I have never thought of my gender as defining me politically. I am not a Republican because I am a woman or despite the fact that I am a woman. I am a Republican and a conservative because I have thought about the issues and believe that a system of limited government, free-market principles, and personal responsibility is the right path forward for our country.
And so when I hear Democratic politicians and pundits – and MSNBC by extension – rant and rave about the Republican Party’s “War on Women,” I am offended that they think so little of my intelligence and my conviction.
These attacks are based on the premise that I am nothing more than my chromosomal makeup. Everything else about me – my education, my religion, my personal experiences – are all stripped away, and I am reduced to one thing: my gender. According to them, I am genetically obligated to buy into the Democratic Party platform simply because I am a woman, and some politician with an R next to his name made a stupid comment.

Here’s a little secret you may or may not know: There are a lot of stupid politicians out there on both sides of the aisle. To quote Democratic Sen. Mark PryorMark Lunsford PryorMedicaid rollback looms for GOP senators in 2020 Cotton pitches anti-Democrat message to SC delegation Ex-Sen. Kay Hagan joins lobby firm MORE (Ark.), “You don’t have to pass an IQ test to be in the Senate.” If we want to wile away the time, we can have a pissing contest about which party’s members have said more stupid things.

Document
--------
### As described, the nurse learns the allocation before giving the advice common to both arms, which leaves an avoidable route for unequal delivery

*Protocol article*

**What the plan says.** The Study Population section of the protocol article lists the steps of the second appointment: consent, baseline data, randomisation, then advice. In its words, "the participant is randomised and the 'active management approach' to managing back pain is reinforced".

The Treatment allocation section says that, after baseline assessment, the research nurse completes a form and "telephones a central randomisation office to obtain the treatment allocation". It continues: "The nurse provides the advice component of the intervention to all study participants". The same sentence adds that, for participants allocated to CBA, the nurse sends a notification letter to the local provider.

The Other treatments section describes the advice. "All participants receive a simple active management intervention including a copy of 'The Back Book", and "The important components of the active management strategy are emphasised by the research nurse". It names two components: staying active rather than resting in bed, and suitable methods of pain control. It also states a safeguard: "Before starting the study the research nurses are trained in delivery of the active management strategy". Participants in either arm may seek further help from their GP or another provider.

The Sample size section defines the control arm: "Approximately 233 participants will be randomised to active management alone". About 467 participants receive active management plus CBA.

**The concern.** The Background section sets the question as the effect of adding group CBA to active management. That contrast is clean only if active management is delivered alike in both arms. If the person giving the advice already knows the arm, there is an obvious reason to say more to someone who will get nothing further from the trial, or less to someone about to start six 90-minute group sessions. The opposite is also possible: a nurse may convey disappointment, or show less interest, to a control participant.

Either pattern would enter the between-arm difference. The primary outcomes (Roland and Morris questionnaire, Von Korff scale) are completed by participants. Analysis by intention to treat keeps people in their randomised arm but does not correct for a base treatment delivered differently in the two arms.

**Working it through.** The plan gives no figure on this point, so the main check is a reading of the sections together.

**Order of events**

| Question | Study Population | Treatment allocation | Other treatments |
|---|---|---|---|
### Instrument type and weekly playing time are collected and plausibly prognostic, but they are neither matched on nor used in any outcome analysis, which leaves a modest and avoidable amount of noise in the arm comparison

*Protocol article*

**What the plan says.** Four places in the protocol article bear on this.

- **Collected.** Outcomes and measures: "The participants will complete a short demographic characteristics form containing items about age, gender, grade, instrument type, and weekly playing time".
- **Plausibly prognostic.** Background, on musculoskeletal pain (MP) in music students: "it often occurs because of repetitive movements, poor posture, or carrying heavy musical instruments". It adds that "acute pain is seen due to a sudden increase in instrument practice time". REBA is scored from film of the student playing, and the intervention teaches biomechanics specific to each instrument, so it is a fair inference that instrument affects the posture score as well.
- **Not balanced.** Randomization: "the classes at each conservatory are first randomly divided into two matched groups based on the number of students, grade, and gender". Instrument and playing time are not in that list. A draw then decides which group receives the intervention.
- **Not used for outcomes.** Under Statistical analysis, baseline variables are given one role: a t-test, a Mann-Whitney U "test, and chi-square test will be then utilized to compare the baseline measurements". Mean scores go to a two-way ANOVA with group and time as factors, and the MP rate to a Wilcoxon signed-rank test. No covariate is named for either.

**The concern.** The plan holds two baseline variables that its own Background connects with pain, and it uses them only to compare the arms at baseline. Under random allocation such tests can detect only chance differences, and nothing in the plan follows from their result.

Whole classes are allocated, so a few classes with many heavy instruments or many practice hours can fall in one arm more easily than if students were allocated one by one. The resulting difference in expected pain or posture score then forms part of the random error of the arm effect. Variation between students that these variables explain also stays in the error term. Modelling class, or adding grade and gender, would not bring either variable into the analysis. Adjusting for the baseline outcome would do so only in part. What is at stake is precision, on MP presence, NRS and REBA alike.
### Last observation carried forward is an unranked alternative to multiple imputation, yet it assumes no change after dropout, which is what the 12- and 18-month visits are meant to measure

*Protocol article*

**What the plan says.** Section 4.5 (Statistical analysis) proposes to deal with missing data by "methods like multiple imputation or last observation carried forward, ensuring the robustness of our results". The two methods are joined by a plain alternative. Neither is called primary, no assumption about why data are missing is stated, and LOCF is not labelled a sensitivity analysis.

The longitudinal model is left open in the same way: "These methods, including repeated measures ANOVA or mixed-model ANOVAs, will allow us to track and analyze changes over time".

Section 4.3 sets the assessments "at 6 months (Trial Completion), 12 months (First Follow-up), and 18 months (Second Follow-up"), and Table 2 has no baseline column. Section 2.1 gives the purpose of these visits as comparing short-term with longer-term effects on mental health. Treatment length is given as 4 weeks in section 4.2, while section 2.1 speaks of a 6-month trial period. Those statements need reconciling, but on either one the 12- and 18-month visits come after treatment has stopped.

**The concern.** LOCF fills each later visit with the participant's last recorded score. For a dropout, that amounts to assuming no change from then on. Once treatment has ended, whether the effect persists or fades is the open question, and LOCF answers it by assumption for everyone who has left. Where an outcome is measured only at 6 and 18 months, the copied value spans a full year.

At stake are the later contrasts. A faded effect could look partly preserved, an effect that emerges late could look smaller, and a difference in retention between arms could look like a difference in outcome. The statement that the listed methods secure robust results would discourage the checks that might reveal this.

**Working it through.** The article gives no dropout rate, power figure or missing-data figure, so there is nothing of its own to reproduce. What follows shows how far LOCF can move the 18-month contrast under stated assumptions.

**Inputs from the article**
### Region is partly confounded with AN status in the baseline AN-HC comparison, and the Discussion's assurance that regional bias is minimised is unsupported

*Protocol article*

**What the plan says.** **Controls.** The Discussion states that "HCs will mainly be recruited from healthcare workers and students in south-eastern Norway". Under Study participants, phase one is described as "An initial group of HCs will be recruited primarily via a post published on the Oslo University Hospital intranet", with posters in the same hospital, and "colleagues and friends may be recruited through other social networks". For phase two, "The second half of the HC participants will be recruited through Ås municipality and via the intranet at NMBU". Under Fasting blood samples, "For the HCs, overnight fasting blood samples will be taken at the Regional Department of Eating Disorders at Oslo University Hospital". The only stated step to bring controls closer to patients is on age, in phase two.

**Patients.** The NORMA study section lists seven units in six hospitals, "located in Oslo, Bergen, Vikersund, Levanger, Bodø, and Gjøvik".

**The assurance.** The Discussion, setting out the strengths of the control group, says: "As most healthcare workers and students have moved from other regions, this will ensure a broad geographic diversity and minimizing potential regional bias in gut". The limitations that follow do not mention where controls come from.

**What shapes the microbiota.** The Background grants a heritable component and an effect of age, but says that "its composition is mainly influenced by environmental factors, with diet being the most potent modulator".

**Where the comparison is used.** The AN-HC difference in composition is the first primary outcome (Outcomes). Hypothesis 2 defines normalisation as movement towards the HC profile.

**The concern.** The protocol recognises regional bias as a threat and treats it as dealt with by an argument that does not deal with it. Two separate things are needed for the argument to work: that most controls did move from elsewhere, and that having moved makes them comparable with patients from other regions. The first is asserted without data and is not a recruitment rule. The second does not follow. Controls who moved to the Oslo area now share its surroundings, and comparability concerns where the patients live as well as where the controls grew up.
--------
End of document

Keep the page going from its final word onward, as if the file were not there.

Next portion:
To be honest, I don’t know which side would win, and I have better things to do with my time.
The fact that a Republican politician makes a stupid or inartful comment doesn’t make the Republican Party anti-women. When Todd Akin made his famous rape comment, I was not offended as a woman. I was mildly troubled as an intelligent person who has a basic understanding of biology.
I was not offended when a four-person panel on religious freedom in the House of Representatives last summer did not include any women. The gender of the panel members should in no way validate or invalidate their arguments. We should be able to have an honest debate about our constitutional right to religious liberty without crying about superficialities.
I am not offended when I hear Mississippi Gov. Phil Bryant (R) talk about the societal results of women entering the workplace. As a consultant, I would tell him to shut up, but as rational person, I believe we can have a serious debate about the advantages and disadvantages of having a stay-at-home parent without throwing a hissy fit.
And I am not offended by comments that indicate there are inherent genetic differences between men and women, most recently made by Erick Erickson. As a girl who grew up playing sports and shunning makeup, I am not oblivious to the fact that many of my female friends would rather shop for lipstick than play basketball.
Now, as a political consultant by profession, I understand why Democrats are perpetuating the “War on Women” myth. Many voters are disengaged and they buy into sound bites. Thirty-second commercials and the popularization of the four-minute cable TV segment means that a quick sound bite, regardless of the truth, will prove more lethal than a 20-minute intellectual argument.
But as a relatively intelligent person, I’m more concerned about the amount of stupidity and cowardice in Washington than I am by the ratio of men to women. As a conservative, I am more troubled by the GOP’s inability to articulate a compelling vision than the gender of our party’s leadership. And as a voter, I will continue to make personal decisions about policy and candidates based on issues, not gender.
I hope other women (and men) will do the same.
Nachama Soloveichik is a vice-president at Cold Spark Media.